Obama says ‘thank you and goodbye’ to Kennedy

HAPPY TIMES – In this Jan. 28, 2008 file photo, then-Democratic presidential hopeful Sen. Barack Obama, D-Ill., smiles with Sen. Edward M. Kennedy, D-Mass., during a rally at American University in Washington where Kennedy endorsed Obama. Kennedy, the liberal lion of the Senate, has died after battling a brain tumor. He was 77. Kennedy’s family announced his death in a brief statement released early Wednesday, Aug. 26, 2009. (AP Photo/Charles Rex Arbogast, File)

by Glen Johnson
Associated Press Writer
CHILMARK, Mass. (AP) — Edward M. Kennedy was much more than just former Senate colleague and influential legislator to Barack Obama, evident in the president’s personal, mournful tribute on Wednesday.

Obama lauded the Massachusetts senator’s tireless work for legislation that reshaped the lives of millions of Americans — “including myself,” the nation’s first black president added in a poignant hint of affection. Also clearly not forgotten as a grieving president took a break from his summer vacation on Martha’s Vineyard to mark Kennedy’s death from brain cancer late Tuesday night: the great political debt Obama owes Kennedy.

“His fight has given us the opportunity we were denied when his brothers John and Robert were taken from us: the blessing of time to say thank you — and goodbye,” Obama said.

Obama owes his ascension to the White House perch that was denied Kennedy in part to the senator’s help.

At a crucial moment in the brutal, marathon primary contests, Kennedy endorsed Obama over Democratic rival Hillary Rodham Clinton. During his endorsement, Edward Kennedy painted Obama as heir to the legacy of his slain brothers. That connection, to the dynasty of John, Robert and Edward Kennedy, lent the young contender immeasurable credibility with establishment Democrats and cemented a personal friendship.

“I remember another such time, in the 1960s, when I came to the Senate at the age of 30. We had a new president who inspired the nation — especially the young — to seek a new frontier,” said Kennedy during the endorsement speech. “I’ve seen it. I’ve lived it. And with Barack Obama, we can do it again.”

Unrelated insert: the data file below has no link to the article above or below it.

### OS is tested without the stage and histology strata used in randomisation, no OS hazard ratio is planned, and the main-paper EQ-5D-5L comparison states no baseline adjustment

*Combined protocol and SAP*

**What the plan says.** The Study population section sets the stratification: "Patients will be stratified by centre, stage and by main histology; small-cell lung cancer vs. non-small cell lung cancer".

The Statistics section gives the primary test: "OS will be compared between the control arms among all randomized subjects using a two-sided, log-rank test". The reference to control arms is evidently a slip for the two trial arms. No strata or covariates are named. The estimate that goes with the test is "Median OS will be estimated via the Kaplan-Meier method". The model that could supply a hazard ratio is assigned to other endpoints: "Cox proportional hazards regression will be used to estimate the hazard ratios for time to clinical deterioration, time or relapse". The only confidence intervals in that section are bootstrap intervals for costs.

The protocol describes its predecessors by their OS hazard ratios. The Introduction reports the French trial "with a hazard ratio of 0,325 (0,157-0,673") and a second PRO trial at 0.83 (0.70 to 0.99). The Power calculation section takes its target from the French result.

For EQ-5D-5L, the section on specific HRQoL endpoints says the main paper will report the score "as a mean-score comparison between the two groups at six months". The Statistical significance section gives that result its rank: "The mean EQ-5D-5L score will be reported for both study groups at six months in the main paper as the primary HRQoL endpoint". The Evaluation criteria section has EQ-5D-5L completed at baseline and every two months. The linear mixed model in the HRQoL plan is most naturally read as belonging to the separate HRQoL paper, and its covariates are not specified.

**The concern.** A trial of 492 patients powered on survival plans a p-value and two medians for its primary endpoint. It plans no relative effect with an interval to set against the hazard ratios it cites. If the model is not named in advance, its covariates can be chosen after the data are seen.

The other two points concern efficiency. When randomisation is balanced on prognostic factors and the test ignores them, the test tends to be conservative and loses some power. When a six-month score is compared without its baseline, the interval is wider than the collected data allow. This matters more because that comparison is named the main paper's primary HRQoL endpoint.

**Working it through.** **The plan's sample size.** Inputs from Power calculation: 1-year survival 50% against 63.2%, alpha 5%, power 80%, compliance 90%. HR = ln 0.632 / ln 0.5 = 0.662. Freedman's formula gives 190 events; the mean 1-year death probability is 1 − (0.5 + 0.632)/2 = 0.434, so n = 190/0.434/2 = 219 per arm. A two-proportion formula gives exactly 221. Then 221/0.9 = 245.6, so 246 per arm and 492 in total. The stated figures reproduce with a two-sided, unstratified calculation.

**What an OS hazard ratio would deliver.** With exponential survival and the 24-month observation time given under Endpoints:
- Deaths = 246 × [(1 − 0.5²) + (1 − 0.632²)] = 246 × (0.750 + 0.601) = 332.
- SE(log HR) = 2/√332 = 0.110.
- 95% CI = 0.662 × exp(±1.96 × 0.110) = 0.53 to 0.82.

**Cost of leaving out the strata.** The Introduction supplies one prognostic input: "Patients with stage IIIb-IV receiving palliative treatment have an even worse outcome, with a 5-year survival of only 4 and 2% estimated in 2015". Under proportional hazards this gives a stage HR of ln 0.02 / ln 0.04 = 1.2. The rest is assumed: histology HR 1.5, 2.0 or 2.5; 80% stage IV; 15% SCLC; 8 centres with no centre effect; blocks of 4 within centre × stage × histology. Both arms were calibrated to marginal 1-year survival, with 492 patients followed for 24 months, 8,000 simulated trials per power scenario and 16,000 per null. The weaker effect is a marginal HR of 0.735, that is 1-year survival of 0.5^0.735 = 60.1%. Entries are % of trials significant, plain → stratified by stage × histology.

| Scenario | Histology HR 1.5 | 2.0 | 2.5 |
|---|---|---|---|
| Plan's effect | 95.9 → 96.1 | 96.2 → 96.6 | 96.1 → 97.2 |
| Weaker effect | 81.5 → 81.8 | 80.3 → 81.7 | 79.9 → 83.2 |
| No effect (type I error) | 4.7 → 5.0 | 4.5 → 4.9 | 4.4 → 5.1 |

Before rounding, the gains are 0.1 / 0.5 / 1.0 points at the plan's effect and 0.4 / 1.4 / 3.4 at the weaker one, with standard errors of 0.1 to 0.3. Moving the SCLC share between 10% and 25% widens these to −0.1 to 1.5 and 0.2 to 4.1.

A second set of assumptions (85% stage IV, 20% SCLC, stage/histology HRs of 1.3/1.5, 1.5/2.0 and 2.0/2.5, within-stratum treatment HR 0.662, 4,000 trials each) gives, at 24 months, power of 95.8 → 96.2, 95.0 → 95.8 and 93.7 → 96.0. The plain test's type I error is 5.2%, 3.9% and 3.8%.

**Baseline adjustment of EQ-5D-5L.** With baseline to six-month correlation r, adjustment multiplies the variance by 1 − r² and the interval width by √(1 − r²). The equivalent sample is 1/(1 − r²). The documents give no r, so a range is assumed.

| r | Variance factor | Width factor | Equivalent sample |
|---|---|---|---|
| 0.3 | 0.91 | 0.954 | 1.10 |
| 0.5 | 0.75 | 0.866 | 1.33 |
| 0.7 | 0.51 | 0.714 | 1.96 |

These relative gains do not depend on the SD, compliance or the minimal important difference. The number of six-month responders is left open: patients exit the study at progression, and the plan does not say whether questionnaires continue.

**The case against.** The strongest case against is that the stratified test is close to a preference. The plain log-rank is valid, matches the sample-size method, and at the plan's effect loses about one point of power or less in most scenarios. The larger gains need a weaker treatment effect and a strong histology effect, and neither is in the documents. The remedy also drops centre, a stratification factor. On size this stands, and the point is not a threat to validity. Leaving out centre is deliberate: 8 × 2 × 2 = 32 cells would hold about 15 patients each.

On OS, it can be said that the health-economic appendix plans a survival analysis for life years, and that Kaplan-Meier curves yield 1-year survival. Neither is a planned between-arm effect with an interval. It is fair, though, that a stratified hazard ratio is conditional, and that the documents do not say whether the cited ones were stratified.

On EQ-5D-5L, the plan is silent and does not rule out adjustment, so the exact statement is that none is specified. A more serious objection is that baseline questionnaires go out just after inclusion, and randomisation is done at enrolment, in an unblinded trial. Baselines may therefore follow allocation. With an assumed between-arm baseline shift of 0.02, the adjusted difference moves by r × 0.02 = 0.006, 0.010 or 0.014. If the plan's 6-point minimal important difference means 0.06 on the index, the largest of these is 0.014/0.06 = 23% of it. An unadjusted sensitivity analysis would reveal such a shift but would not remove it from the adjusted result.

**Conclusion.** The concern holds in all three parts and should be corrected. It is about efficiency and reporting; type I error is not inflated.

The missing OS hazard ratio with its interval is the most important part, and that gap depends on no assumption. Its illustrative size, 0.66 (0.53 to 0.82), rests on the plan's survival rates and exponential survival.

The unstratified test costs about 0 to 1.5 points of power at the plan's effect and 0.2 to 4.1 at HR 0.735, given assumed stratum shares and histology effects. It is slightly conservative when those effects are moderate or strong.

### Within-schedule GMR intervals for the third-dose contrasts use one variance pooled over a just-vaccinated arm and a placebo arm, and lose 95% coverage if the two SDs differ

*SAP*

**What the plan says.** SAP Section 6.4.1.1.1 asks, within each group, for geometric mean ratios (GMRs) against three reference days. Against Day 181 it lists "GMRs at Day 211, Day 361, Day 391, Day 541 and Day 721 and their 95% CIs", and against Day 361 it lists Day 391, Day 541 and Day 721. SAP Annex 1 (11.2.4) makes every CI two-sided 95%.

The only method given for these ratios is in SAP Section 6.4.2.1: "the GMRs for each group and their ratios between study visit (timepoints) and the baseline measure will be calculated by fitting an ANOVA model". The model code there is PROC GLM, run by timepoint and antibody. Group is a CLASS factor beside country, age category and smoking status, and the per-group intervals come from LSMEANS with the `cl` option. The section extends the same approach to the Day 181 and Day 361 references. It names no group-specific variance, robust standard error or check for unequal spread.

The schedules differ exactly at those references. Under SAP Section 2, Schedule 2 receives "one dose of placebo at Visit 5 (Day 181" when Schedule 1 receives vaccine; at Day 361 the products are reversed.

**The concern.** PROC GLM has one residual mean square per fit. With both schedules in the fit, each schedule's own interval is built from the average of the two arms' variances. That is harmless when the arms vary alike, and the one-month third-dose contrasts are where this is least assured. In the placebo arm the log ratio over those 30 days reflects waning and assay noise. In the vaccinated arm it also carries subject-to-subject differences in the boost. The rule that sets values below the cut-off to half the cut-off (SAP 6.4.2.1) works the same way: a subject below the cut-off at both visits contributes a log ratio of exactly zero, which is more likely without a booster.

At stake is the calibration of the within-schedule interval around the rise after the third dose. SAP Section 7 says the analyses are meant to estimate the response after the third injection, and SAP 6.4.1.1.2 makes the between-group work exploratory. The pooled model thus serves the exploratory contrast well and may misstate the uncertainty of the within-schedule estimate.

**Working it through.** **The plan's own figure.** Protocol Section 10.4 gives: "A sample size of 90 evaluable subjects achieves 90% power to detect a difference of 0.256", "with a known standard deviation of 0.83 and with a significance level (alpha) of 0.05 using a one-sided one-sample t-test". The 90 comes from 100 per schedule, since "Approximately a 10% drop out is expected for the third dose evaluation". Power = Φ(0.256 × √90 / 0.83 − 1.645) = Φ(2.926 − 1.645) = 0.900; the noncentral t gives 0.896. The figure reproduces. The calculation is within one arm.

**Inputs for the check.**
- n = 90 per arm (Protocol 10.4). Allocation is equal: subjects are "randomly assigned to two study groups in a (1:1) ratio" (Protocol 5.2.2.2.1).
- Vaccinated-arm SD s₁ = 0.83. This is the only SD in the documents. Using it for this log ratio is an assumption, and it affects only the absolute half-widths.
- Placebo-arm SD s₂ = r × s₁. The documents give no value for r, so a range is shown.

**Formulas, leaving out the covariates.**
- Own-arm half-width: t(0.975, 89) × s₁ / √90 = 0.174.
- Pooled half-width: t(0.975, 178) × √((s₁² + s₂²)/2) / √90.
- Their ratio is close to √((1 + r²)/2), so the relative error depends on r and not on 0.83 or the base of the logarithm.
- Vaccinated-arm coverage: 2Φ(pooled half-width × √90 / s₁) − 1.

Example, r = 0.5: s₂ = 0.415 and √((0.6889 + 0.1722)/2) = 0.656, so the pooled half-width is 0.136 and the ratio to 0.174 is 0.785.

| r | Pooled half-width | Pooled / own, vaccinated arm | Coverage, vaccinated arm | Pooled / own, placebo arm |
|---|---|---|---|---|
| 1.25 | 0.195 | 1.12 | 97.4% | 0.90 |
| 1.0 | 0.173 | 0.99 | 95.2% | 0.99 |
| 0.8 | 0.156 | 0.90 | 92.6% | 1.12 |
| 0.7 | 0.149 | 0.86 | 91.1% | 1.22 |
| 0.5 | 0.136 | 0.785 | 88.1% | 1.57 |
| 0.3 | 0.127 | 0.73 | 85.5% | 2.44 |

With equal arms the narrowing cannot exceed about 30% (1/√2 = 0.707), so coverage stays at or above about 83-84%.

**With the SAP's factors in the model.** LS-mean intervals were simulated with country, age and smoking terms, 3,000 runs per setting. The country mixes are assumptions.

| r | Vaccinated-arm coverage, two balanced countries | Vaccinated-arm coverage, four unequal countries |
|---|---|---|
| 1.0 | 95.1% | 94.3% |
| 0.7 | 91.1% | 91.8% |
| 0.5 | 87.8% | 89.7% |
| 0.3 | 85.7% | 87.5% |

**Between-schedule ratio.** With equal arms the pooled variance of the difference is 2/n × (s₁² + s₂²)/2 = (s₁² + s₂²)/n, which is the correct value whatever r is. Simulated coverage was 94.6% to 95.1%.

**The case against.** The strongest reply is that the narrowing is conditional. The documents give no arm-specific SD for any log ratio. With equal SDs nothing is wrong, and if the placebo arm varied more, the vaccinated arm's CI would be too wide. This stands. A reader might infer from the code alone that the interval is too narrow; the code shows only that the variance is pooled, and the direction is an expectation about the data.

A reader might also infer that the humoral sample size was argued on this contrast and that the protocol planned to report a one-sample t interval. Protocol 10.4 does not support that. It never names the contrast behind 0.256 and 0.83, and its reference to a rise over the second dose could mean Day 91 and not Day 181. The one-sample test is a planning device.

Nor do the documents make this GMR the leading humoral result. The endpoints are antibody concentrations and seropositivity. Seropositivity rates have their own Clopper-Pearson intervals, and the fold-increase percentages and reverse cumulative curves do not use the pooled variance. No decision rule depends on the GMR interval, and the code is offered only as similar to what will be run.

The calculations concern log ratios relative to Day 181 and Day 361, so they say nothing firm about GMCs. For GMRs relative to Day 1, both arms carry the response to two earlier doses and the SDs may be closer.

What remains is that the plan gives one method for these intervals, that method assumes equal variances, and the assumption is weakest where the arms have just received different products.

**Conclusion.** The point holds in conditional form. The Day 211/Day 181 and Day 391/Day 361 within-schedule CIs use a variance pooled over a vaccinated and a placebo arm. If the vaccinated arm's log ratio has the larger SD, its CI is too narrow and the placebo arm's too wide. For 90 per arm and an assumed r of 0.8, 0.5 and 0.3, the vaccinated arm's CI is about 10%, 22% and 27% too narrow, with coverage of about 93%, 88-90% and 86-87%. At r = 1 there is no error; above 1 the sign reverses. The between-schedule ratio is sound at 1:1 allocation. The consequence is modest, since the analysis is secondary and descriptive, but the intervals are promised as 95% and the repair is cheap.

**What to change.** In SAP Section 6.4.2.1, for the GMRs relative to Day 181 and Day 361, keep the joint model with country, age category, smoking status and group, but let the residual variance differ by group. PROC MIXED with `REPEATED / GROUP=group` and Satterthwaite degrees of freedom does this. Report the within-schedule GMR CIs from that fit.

“Your time only comes once, and this is your time,” Kennedy had told Obama in urging him to seek the White House in 2006, according to a Kennedy aide who spoke on condition of anonymity to recount a private conversation.

All high praise from a man whose family name, Obama said Wednesday, “is synonymous with the Democratic Party.”

White House aides said Obama planned to attend and speak at services for Kennedy, though it was not immediately clear which ones. Kennedy will lie in repose for two days at the John F. Kennedy Presidential Library and Museum in Boston, and a memorial service is scheduled there Friday night. Kennedy’s funeral was scheduled for Saturday morning at Our Lady of Perpetual Help Basilica in Boston, followed by his burial Saturday afternoon with his brothers at Arlington National Cemetery outside Washington.

Both men had giant personalities and inspired a generation of Americans with similar themes of service and idealism. They became comrades in the Senate over their opposition to the war in Iraq and nurtured a relationship from there.

When Kennedy’s brain cancer kept him from delivering his stepdaughter’s college commencement address, Obama left the campaign trail and stood in for his then-Senate colleague.

Returning the favor, Kennedy traveled to the Democratic National Committee’s nominating convention in Denver a year ago — one year to the day of his death — at great risk to his health. He delivered a heartfelt, seven-minute speech that brought many to their feet and some to tears.

“The work begins anew. The hope rises again. And the dream lives on,” Kennedy said, an echo of the concession speech that ended his 1980 presidential bid.

The senator returned to the Capitol in January to see Obama sworn in, suffering a seizure at a celebratory luncheon afterward.

They were bound on a lighter note, too. When Obama was faced with the much-watched choice of a dog for his two daughters, it was Kennedy who gave him “Bo,” a Portuguese water dog like the pair of dogs that have been a fixture in Kennedy’s Capitol Hill offices.

Since becoming president, Obama has gone out of his way to pay tribute to Kennedy. He invoked him during a joint session of Congress in February, led a “Happy Birthday” sing-along during a tribute at the Kennedy Center and hand-delivered a letter from the senator to Pope Benedict XVI.

Most recently, Obama awarded Kennedy the nation’s highest civilian honor, the Presidential Medal of Freedom.

Early Wednesday morning, Obama was awakened by a top aide just after 2 a.m. EDT to learn of the death of the man he fondly called “a colleague, a counselor and a friend.” The president spoke with the senator’s widow, Victoria, soon afterward and ordered flags flown at half-staff on all federal buildings.

“Even though we knew this day was coming, we awaited it with no small amount of dread,” Obama said, tieless, coatless and grim-faced at a makeshift lectern outside his rented island compound. “His extraordinary life on this Earth has come to an end. The extraordinary good that he did lives on.”


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